I mean, that is basically the same as missing their key guys for a game or a half a game in some cases (Coy Cronk and Michael Penix Jr. have been out far longer, I know).
So yes, injuries suck, and they could be a major factor for Indiana in this game as well because their top receiver and running back are questionable coming in.
Who to Watch on Offense
Peyton Ramsey – QB – Ramsey originally lost the starting job to Penix, but was the starter last year and has filled in very well since Penix was shut down for the season. He has 1,890 yards and 10 TDs against 4 INTs while completing 71% of his passes. He has also been somewhat effective running the ball as he is No. 2 on the team at 156 yards and 4 TDs.
Stevie Scott – RB – Scott has been excellent with 845 yards and 10 touchdowns as Indiana has relied on him a lot. Considering that Jonathan Taylor just rushed for another 130 yards as I wrote this, Scott is a concern. He left last week’s game with an injury, however, and is questionable this week. If he doesn’t play it would be a huge blow for Indiana. Freshman Sampson James is probably the top backup option, but he has only 132 yards rushing and averages 2.8 yards per carry.
Whop Philyor – WR – Like David Bell, Philyor is one of the best receivers in the Big Ten with 61 receptions for 863 yards and 3 TDs. He missed last week with a concussion sustained against Penn State and is also questionable. Ty Fryfogle and Peyton Hendershot each have 42 receptions and over 500 yards, but if Philyor is out it would be a significant loss.
Who to Watch on Defense
Perhaps the biggest reason for Indiana’s renaissance is its defense. Yes, Michigan shredded them through the air last week and Ohio State killed them, but Ohio State does that to everyone. The Hoosiers are right in the middle of the conference in total defense and give up 100 yards less than Purdue per game. The pass defense gives up 193 yards per game and the run defense gives up 134.9 yards per game. Of course, Purdue is heavily skewed towards the pass and is one of the worst rushing teams in the country, so we already know we’ll be one-dimensional.
Allen Stallings IV – DL – Stallings has had a decent season with five sacks and 20 tackles overall. As a team Indiana has 25 sacks compared to Purdue’s 18, but Purdue has given up 27 and Indiana has given up just 18. Demarcus Elliott and Jerome Johnson also each have three sacks.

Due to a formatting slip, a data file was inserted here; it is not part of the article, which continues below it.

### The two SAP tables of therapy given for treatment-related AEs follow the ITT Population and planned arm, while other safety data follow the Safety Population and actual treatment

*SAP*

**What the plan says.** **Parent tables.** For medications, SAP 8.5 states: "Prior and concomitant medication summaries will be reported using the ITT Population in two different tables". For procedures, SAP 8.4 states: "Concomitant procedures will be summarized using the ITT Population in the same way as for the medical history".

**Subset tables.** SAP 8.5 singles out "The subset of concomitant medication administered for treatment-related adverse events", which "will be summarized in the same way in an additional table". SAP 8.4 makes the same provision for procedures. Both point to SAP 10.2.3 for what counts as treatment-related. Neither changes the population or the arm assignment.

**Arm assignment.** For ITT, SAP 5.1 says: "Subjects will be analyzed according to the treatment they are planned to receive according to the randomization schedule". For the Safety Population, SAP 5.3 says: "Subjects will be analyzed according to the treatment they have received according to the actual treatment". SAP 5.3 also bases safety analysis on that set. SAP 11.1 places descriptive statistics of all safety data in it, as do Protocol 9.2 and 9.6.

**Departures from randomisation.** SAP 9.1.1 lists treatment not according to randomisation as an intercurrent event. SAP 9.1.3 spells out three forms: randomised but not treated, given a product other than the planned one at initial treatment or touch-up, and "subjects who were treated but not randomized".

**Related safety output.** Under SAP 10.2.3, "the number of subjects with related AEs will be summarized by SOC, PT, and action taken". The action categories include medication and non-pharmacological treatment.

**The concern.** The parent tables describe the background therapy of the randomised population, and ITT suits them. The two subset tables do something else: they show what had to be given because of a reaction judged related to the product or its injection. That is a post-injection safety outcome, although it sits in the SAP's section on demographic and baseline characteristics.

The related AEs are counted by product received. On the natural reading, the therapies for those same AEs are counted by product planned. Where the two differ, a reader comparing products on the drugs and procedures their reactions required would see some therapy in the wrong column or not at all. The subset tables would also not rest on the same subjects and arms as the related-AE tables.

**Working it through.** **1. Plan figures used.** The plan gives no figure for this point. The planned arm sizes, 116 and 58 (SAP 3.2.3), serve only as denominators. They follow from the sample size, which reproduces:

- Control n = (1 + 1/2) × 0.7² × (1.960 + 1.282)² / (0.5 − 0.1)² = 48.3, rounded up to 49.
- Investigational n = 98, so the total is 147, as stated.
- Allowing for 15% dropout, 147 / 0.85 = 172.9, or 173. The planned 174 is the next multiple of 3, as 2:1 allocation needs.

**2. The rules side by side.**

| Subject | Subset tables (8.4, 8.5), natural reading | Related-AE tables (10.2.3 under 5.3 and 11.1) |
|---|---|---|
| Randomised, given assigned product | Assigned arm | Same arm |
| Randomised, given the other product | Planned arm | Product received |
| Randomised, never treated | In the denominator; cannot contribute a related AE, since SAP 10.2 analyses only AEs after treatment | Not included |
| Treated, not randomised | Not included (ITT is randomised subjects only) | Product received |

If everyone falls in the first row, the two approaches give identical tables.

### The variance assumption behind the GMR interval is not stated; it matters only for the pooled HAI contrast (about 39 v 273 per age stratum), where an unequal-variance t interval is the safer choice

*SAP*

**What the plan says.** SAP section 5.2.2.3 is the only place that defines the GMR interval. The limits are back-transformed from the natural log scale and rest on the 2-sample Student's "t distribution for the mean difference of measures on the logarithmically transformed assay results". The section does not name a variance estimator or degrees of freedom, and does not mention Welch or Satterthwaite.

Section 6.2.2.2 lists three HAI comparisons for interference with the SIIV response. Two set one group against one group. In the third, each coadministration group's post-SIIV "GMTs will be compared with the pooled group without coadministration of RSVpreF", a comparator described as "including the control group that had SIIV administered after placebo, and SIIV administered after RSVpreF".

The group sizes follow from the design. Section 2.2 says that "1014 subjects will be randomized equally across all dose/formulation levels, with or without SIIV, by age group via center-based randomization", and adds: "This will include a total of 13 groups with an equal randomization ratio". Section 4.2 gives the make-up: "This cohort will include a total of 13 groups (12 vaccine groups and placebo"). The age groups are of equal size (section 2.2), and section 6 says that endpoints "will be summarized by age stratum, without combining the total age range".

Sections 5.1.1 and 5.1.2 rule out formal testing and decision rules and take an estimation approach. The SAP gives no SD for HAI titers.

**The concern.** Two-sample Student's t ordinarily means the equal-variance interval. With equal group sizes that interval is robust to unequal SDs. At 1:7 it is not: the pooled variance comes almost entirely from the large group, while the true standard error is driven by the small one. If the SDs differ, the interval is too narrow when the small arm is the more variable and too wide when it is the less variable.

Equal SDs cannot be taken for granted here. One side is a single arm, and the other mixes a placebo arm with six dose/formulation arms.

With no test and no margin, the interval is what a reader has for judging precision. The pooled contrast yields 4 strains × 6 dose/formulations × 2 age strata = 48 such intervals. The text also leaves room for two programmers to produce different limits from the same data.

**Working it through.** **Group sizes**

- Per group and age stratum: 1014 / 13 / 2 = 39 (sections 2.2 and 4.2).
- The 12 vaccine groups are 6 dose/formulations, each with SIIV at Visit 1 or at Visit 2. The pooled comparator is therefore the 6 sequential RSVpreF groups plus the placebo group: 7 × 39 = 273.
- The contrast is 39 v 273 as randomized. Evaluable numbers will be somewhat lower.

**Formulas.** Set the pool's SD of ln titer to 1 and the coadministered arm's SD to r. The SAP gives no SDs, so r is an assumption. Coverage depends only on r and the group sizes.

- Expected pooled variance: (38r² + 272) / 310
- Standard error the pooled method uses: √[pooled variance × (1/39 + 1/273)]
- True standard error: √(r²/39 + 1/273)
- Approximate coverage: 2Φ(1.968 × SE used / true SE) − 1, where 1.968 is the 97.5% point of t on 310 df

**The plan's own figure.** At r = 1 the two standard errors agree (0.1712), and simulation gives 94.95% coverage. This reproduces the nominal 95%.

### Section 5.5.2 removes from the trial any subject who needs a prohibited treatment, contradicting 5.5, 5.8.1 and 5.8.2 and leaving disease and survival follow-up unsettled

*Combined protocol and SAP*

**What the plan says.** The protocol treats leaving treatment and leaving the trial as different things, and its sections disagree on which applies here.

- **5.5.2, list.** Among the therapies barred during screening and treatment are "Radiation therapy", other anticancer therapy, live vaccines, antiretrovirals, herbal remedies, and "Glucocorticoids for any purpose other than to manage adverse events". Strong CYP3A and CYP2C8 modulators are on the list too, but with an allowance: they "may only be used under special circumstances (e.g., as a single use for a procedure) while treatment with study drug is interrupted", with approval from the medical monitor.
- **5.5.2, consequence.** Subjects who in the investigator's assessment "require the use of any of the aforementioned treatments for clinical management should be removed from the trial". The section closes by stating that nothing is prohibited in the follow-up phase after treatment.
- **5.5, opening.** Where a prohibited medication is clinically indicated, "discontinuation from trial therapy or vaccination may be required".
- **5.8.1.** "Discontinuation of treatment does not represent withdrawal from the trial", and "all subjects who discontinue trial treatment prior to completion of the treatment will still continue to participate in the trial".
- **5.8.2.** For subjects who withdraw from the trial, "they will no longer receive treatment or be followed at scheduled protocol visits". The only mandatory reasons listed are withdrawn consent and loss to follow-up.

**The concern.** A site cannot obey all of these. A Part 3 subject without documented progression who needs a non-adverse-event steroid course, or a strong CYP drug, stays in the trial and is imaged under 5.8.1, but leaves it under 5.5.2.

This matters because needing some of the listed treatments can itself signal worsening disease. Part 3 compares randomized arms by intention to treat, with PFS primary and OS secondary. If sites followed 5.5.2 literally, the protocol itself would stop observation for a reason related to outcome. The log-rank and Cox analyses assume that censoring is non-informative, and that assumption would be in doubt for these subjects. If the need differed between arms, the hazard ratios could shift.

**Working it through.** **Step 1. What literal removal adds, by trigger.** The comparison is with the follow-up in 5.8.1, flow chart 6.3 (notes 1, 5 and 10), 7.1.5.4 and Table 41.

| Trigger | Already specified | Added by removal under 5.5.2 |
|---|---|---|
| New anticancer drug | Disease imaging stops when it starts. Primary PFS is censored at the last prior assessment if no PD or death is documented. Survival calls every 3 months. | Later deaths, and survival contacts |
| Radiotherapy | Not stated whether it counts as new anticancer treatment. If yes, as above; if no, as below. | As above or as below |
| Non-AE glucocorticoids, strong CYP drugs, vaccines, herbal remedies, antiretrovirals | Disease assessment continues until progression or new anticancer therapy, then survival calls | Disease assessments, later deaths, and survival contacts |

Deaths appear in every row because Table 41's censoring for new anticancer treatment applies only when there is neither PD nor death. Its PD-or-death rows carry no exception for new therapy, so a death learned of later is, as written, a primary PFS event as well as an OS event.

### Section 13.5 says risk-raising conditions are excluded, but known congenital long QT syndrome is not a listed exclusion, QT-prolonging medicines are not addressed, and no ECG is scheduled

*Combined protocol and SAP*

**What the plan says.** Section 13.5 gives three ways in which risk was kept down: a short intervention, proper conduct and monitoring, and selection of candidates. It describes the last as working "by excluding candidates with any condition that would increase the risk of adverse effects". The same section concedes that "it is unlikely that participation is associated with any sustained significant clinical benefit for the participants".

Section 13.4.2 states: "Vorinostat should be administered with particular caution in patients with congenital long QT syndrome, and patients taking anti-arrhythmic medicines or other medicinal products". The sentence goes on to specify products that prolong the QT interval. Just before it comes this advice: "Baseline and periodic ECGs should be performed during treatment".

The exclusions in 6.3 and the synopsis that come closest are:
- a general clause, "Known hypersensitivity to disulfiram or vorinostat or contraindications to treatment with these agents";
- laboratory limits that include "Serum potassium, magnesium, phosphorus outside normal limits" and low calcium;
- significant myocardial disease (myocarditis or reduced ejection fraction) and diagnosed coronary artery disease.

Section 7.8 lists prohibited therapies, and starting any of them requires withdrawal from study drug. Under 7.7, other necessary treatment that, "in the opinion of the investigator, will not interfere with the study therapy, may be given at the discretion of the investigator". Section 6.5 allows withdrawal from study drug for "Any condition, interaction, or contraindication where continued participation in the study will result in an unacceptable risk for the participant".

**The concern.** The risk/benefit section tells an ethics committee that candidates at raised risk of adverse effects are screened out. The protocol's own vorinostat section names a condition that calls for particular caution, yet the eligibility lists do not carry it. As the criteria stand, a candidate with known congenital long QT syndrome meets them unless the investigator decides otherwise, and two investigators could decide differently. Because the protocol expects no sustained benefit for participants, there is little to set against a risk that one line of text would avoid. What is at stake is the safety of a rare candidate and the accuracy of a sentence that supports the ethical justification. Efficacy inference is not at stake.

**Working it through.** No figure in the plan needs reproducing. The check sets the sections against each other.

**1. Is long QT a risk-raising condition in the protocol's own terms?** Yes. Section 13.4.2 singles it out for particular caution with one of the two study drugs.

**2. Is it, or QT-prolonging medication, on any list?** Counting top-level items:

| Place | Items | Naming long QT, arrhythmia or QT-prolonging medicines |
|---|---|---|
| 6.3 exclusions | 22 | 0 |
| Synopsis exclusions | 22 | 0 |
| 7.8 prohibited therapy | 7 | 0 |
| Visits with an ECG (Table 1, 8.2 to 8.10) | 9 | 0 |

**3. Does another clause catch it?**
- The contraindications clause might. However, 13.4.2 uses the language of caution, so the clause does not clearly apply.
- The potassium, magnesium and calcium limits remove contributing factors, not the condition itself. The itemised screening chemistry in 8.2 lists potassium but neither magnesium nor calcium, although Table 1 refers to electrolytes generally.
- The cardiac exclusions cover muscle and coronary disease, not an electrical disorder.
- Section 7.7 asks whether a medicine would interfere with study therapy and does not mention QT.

Micah McFadden – LB – Indiana does not have a tackling machine like our Ben Holt, but McFadden leads them with 51 tackles, 1.5 sacks, and an interception. The sophomore linebacker is developing into quite a defender and is going to be the heart of their defense for a while.
Tiawan Mullen – DB – Mullen has defended eight passes, but does not have an interception. As a team Indiana has only four interceptions, the fewest in the conference. If that trend holds Aidan O’Connell should be able to move the offense. Indiana is -1 in turnover margin on the season and Purdue’s recent improvement there has brought it up to -6.
Who to Watch on Special Teams
Logan Justus – K – Our own J.D Dellinger has been good, but Justus has been virtually perfect. He is 14 of 14 on field goals with a long of 50 yards and he has only missed one extra point.
Haydon Whitehead – P – Whitehead is averaging a solid 41.9 yards per punt and which is a lot better than Purdue’s punter-by-committee approach.
At this point we know what we’re going to get with Purdue and its injury situation. Aidan O’Connell has been pretty solid and has pushed his way into the conversation about starting next season. David Bell has been amazing, Brycen Hopkins is coming off of a career week, and there is at least a possibility Rondale Moore could come back. The Boilers availed themselves quite well at Wisconsin last week on offense and the defense at least won’t be facing Wisconsin’s line again. Playing at home against a rival Purdue is going to keep playing hard.
With Indiana, the status of Philyor and Scott are huge. If they are out then these teams are probably pretty even. If both of them play the Hoosiers have a definite advantage, but if not, their offense could stall out.
It will be an interesting game to see for sure. Purdue’s record is not great, but the Boilers have fought awfully hard the last three weeks and have shown a lot of improvement. Getting this game and going into the offseason with positive momentum would be a big step with so many freshmen playing big minutes.